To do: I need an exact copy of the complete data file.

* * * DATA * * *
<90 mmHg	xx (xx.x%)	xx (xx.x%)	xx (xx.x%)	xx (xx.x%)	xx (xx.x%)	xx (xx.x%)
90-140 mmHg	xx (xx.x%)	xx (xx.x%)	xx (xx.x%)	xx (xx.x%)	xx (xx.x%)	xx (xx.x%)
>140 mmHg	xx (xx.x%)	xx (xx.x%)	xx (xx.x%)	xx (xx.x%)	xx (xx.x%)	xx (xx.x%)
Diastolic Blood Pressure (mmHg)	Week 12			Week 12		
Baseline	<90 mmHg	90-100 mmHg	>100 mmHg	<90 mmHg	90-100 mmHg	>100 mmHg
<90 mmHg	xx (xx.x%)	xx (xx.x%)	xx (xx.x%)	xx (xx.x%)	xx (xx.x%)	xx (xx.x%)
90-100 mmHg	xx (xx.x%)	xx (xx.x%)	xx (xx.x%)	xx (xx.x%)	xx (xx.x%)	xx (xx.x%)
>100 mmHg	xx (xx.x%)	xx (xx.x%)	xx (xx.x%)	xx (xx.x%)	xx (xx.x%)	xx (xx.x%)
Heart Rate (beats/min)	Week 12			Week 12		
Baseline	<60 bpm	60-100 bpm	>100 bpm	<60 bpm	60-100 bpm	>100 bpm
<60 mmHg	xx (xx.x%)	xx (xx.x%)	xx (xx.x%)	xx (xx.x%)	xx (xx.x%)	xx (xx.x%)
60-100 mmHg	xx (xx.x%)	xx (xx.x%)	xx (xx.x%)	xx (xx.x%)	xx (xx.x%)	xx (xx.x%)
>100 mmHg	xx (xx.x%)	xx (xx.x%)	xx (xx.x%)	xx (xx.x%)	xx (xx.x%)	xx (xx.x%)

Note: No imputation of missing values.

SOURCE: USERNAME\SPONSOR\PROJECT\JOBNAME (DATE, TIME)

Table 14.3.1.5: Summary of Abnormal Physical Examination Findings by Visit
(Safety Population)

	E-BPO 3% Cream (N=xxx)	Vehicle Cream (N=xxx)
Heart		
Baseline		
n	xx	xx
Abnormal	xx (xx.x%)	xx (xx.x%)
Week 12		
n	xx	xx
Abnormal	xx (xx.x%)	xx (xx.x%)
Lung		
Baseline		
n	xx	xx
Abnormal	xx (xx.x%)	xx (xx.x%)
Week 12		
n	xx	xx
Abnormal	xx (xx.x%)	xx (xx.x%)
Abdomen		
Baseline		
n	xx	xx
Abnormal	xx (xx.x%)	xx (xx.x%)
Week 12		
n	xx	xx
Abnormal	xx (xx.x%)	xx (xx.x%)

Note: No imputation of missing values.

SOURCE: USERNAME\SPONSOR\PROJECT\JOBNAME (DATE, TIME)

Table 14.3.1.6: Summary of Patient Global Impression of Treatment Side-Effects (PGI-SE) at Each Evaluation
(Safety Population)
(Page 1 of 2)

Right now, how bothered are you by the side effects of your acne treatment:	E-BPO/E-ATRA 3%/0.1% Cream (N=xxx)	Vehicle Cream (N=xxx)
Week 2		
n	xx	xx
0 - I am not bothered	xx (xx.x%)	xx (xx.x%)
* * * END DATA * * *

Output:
<90 mmHg	xx (xx.x%)	xx (xx.x%)	xx (xx.x%)	xx (xx.x%)	xx (xx.x%)	xx (xx.x%)
90-140 mmHg	xx (xx.x%)	xx (xx.x%)	xx (xx.x%)	xx (xx.x%)	xx (xx.x%)	xx (xx.x%)
>140 mmHg	xx (xx.x%)	xx (xx.x%)	xx (xx.x%)	xx (xx.x%)	xx (xx.x%)	xx (xx.x%)
Diastolic Blood Pressure (mmHg)	Week 12			Week 12		
Baseline	<90 mmHg	90-100 mmHg	>100 mmHg	<90 mmHg	90-100 mmHg	>100 mmHg
<90 mmHg	xx (xx.x%)	xx (xx.x%)	xx (xx.x%)	xx (xx.x%)	xx (xx.x%)	xx (xx.x%)
90-100 mmHg	xx (xx.x%)	xx (xx.x%)	xx (xx.x%)	xx (xx.x%)	xx (xx.x%)	xx (xx.x%)
>100 mmHg	xx (xx.x%)	xx (xx.x%)	xx (xx.x%)	xx (xx.x%)	xx (xx.x%)	xx (xx.x%)
Heart Rate (beats/min)	Week 12			Week 12		
Baseline	<60 bpm	60-100 bpm	>100 bpm	<60 bpm	60-100 bpm	>100 bpm
<60 mmHg	xx (xx.x%)	xx (xx.x%)	xx (xx.x%)	xx (xx.x%)	xx (xx.x%)	xx (xx.x%)
60-100 mmHg	xx (xx.x%)	xx (xx.x%)	xx (xx.x%)	xx (xx.x%)	xx (xx.x%)	xx (xx.x%)
>100 mmHg	xx (xx.x%)	xx (xx.x%)	xx (xx.x%)	xx (xx.x%)	xx (xx.x%)	xx (xx.x%)

Note: No imputation of missing values.

SOURCE: USERNAME\SPONSOR\PROJECT\JOBNAME (DATE, TIME)

Table 14.3.1.5: Summary of Abnormal Physical Examination Findings by Visit
(Safety Population)

	E-BPO 3% Cream (N=xxx)	Vehicle Cream (N=xxx)
Heart		
Baseline		
n	xx	xx
Abnormal	xx (xx.x%)	xx (xx.x%)
Week 12		
n	xx	xx
Abnormal	xx (xx.x%)	xx (xx.x%)
Lung		
Baseline		
n	xx	xx
Abnormal	xx (xx.x%)	xx (xx.x%)
Week 12		
n	xx	xx
Abnormal	xx (xx.x%)	xx (xx.x%)
Abdomen		
Baseline		
n	xx	xx
Abnormal	xx (xx.x%)	xx (xx.x%)
Week 12		
n	xx	xx
Abnormal	xx (xx.x%)	xx (xx.x%)

Note: No imputation of missing values.

SOURCE: USERNAME\SPONSOR\PROJECT\JOBNAME (DATE, TIME)

Table 14.3.1.6: Summary of Patient Global Impression of Treatment Side-Effects (PGI-SE) at Each Evaluation
(Safety Population)
(Page 1 of 2)

Right now, how bothered are you by the side effects of your acne treatment:	E-BPO/E-ATRA 3%/0.1% Cream (N=xxx)	Vehicle Cream (N=xxx)
Week 2		
n	xx	xx
0 - I am not bothered	xx (xx.x%)	xx (xx.x%)